Kilojoule count law for fast-food

Jodi - posted on 11/06/2010 ( 11 moms have responded )

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Fast-food Chains in NSW, including McDonald's, KFC and Pizza Hut, will be forced to display kilojoule counts on menus in an attempt to reverse the obesity epidemic.

The new food labelling law, to be introduced into Parliament by the Keneally government this week, gives fast-food sellers in NSW 12 months from February 1 to comply before heavy fines kick in for outlets in breach of the new code, The Sun-Herald says.

Kilojoule information will be "at least the same size as the price of the product" under the proposed law.

Every menu board will also have to feature the recommended average adult daily energy intake of no more than 8700 kilojoules so customers can calculate how much energy each item represents in their daily diet.

The NSW Heart Foundation has thrown its support behind the new system as a "logical first step" but will lobby the NSW government to ultimately include information on saturated fat and salt in the future.

Premier Kristina Keneally said on Saturday the government will consider expanding the law to cover fat and salt within a year of its introduction.

After lengthy negotiations that involved the former premier and health food advocate Bob Carr, McDonald's and Yum! Restaurants Australia - the company behind KFC and Pizza Hut - will support the labelling law despite the significant cost of altering every menu in NSW.

The law will affect not only the big-brand fast-food chains but also bakery, coffee and doughnut outlets.

"Even salad and juice chains that market themselves as healthy, but often pack a big kilojoule punch, must comply," Ms Keneally said.

Companies with fewer than 20 stores in NSW or 50 across Australia will be exempt.

http://au.news.yahoo.com/a/-/newshome/82...

So obviously we are talking the large chains here. Do you think they should display this information in store? I already know they mostly have ALL of their nutritional info on their websites (yes, I'm a freak, I actually have checked it before choosing which fast food to have, on the rare occasion we have it, LMAO). Should they also be forced to display MORE than just the kilojoules (calories) in store as well, such as saturated fat and sugars? Just curious as to what people think, and also whether any of this is a requirement in any other country?

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Jodi - posted on 11/06/2010

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Don't worry Heather, I actually count calories not kilojoules too, and often have to convert in my head. If you are having to work it out in your head, one kilojoule is around 4 calories, so that 8700 is around 2175 calories give or take a few.

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Tracey - posted on 11/07/2010

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All this will do is confuse people between calories and kilojoules, why don't they adopt the traffic light system where each food is labeled red amber or green for calories, fat, sugar, salt etc so you can see at a glance how (un)healthy food is.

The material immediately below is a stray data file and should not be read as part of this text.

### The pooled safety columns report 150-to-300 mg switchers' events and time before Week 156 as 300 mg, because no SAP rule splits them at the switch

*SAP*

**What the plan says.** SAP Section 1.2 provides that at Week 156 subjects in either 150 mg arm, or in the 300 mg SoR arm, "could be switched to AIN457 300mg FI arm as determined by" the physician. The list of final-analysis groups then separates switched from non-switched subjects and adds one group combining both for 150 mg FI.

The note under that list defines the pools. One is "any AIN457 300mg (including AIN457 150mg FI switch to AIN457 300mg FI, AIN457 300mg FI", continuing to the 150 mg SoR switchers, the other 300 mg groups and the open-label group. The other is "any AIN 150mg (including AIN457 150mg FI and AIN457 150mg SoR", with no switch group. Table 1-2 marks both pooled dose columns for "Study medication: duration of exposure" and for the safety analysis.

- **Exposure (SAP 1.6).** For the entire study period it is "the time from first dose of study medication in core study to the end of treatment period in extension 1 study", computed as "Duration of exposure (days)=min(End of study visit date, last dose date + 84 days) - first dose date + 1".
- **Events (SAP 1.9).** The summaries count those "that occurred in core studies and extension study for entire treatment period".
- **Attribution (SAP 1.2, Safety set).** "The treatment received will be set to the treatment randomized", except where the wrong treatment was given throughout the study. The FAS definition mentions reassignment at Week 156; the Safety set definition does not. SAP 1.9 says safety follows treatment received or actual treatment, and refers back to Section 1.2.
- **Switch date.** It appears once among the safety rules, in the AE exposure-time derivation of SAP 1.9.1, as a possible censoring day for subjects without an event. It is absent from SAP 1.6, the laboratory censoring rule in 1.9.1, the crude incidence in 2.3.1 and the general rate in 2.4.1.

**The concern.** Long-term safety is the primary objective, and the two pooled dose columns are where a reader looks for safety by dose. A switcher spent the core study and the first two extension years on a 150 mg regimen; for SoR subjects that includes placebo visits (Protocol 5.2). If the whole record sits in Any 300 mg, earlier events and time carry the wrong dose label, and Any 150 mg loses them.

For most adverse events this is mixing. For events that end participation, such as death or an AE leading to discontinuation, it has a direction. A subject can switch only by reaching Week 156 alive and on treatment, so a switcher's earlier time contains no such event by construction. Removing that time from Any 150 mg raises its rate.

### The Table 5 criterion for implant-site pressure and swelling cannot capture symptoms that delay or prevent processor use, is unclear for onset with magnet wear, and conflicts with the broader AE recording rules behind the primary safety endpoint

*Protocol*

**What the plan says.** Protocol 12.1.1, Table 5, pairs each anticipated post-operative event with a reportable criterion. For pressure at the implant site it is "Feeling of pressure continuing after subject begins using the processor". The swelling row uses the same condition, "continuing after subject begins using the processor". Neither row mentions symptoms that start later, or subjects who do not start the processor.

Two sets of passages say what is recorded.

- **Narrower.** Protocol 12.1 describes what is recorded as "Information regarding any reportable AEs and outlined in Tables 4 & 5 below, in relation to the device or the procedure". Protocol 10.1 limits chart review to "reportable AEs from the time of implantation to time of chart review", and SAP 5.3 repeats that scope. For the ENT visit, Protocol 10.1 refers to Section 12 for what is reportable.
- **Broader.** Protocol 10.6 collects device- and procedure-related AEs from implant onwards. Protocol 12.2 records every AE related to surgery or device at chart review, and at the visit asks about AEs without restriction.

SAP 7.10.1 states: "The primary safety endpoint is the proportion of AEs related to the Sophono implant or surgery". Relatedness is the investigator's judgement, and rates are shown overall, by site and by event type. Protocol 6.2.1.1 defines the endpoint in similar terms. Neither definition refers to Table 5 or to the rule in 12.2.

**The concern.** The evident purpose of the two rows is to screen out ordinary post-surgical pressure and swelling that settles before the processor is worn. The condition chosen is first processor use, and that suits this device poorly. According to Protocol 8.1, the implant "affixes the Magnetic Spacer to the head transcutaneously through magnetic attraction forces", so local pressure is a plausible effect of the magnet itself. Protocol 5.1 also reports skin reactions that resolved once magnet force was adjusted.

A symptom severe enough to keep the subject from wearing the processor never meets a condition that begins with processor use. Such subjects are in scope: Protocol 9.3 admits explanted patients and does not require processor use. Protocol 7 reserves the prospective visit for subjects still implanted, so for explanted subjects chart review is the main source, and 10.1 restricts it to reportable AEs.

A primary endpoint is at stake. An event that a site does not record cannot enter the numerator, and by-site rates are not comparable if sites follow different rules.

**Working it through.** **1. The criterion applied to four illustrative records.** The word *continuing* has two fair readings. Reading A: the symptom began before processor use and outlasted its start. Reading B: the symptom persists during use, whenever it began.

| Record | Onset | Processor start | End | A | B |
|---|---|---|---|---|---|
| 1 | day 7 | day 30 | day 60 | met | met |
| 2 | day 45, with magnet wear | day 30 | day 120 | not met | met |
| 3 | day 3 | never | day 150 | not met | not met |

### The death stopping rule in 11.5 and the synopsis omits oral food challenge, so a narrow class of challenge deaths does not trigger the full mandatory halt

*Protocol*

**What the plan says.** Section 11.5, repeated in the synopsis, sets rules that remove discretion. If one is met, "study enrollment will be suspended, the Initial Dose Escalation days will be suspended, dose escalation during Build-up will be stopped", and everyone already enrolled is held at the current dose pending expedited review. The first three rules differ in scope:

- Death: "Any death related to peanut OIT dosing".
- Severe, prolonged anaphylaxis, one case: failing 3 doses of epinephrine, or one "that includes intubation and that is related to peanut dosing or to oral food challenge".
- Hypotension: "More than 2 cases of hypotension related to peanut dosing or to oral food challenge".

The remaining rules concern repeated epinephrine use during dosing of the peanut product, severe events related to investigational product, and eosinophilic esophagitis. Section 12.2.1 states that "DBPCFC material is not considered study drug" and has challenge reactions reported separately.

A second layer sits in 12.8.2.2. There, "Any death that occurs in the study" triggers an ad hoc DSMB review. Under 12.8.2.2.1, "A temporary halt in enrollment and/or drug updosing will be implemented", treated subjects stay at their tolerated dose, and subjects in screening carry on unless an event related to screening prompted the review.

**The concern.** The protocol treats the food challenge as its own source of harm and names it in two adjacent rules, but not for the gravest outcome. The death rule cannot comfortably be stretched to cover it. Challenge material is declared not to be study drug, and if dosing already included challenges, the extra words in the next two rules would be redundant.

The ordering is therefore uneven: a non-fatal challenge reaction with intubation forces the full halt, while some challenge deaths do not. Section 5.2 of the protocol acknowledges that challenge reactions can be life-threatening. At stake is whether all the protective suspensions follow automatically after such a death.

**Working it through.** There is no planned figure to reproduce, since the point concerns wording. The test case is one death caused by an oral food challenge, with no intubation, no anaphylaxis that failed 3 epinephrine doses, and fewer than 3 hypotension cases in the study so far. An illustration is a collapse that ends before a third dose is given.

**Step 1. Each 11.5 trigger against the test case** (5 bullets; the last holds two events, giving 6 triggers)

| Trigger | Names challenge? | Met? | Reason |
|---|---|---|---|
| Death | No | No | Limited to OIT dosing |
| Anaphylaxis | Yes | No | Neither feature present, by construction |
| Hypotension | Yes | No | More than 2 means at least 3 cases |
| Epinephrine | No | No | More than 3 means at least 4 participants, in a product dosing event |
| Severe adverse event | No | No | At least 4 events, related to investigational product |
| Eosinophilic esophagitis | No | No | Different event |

Stifler's - posted on 11/07/2010

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I don't believe that it's going to work unless they give a tutorial on how to read and understand the nutritional info tables. They've had it on Maccas food here in QLD for ages.

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Here McD's posts a list of their products and their calories, fat, carbs, sugars, salt, etc. on a sign. I'm not sure if it's just their policy of if it's the law, but I'm glad it's IN their restaurant where people can see it. Of course it's only useful for those people that are aware of how much they should eat. Some people just don't CARE so having the information there will do nothing for them.

I would also like to add that calorie counting is not an exact science (more of a theory, really), and people shouldn't count them "to the letter". However, this on-menu nutritional information is good as a guideline.

Jodi - posted on 11/07/2010

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OK, so since when have we called it the "quick service Industry"? Don't tell me we are getting politically correct on calling it "fast food" now.....no shit, the NSW Premier called it the quick service industry.

But maybe she has a point. Perhaps she can't bring herself to call it food.

Kate CP - posted on 11/06/2010

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Yep. People who just calorie count aren't getting the full picture. So whenever I'm out and some one tells me "Oh, it's only 200 calories" I'm like "That's great. How much fat is in it?" and they give me this blank look. So I tell them I can't have high amounts of fat because of my pancreas. They reply "But...it only has 200 calories in it!" *head desk*

Jodi - posted on 11/06/2010

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Kate, we have the same issue, we don't focus so much on the calories, but more on the calorie content, mostly saturated fats and carbs. Obviously calories are important, but not all calories are created equal.

Heather - posted on 11/06/2010

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Damn the metric system!! I must have an app. for that...somewhere...*looking in my phone*...

Kate CP - posted on 11/06/2010

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I think it's a great idea and I wish they would do it in America, too.



Edited to add:



I would *love* to see fat content and carb content on all menus. It would make eating out a lot easier for people like me or my husband who have special dietary needs due to health issues.

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